Political humor has a long tradition in America, but ironical “fake news” is a phenomenon that distinguishes the current cultural moment. Indeed, in recent years a whole body of scholarly literature has focused on this field of political entertainment and its effects. A 2011 study from scholars at Ohio State University adds to this literature by examining how precisely such satire registers differently among liberals and conservatives — how humor is filtered through certain predispositions.
The study, published in the International Journal of Press/Politics, “The Irony of Satire: Political Ideology and the Motivation to See What You Want to See in The Colbert Report,” used data gathered from 332 college-aged participants in an online survey to determine how their responses to clips from The Colbert Report correlated with their political affiliations. Ultimately, the researchers discuss the potential that the dynamics observed have on strengthening preexisting attitudes and broader political polarization.
The study’s findings include:
- Overall, the research indicates that the “ambiguous deadpan satire offered by Stephen Colbert in The Colbert Report is interpreted by audiences in a manner that best fits with their individual political beliefs. While common wisdom might suggest that this is simply comedy and people should ‘get the joke,’ this study demonstrates that such assumptions do not seem to hold true when the source is also ambiguous, offering no external cues to guide individuals’ message processing.”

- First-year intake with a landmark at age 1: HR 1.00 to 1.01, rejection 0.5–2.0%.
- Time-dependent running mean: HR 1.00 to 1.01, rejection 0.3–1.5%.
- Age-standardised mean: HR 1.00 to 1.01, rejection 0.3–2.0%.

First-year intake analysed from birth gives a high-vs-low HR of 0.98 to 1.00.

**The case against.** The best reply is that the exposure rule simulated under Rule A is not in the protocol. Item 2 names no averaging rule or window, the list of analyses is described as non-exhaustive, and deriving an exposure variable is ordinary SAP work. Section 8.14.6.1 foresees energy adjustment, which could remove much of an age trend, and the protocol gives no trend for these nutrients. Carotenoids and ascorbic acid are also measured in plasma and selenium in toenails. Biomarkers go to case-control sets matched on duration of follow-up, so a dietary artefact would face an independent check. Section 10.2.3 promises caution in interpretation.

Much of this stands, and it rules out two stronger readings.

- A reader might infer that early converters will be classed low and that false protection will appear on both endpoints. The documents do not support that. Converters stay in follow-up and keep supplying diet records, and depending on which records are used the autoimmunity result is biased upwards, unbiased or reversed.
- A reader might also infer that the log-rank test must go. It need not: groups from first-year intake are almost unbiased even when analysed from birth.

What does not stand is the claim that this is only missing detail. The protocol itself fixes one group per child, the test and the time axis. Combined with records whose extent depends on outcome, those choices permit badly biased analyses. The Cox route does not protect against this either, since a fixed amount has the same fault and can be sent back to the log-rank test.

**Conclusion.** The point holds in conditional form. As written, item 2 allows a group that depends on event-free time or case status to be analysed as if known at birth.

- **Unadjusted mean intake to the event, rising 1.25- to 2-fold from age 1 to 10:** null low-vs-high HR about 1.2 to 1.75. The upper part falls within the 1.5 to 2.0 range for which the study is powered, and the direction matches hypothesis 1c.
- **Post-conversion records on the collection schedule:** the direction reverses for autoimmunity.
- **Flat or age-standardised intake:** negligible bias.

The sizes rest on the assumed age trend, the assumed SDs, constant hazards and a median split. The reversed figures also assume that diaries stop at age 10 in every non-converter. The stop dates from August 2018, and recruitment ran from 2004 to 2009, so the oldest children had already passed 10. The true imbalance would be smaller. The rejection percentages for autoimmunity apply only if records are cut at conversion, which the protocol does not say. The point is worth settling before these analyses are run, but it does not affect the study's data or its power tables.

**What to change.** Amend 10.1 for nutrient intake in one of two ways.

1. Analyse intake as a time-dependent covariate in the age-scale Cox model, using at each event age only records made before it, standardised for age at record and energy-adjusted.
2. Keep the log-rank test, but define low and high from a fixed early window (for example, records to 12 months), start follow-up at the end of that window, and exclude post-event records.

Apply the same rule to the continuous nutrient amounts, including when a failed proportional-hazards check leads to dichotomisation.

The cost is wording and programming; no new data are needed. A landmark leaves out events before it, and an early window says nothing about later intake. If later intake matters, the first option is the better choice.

- Upon watching a clip from the show, self-reported strong conservatives recounted having processed Colbert’s statements (which satirically targeted liberals) as representing Colbert’s true feelings.
- Additionally, conservatism among the subjects positively predicted perceptions that Stephen Colbert was himself a “Republican.”
- There was no statistically significant difference between liberals and conservatives in how “funny” they reported Colbert to be, indicating that the humor was not lost on either audience, just the perception of at whose expense the joke was made.
The authors conclude that the results “raise questions about the influence of shows that parody and satirize the political actors, groups, and belief systems such as South Park, The Simpsons, and Saturday Night Live, suggesting that regardless of joke intent people will potentially see what they want to see.” Moreover, the researchers state, “the major point this study raises is that while both groups of people know it is comedy and presumably watch it to be entertained, there are stark differences in how they see the comedy, who they think is being satirized, and how those differences polarize the electorate by reinforcing their own set of beliefs as valid and the opposing set of beliefs as laughable.”
Tags: campaigns and media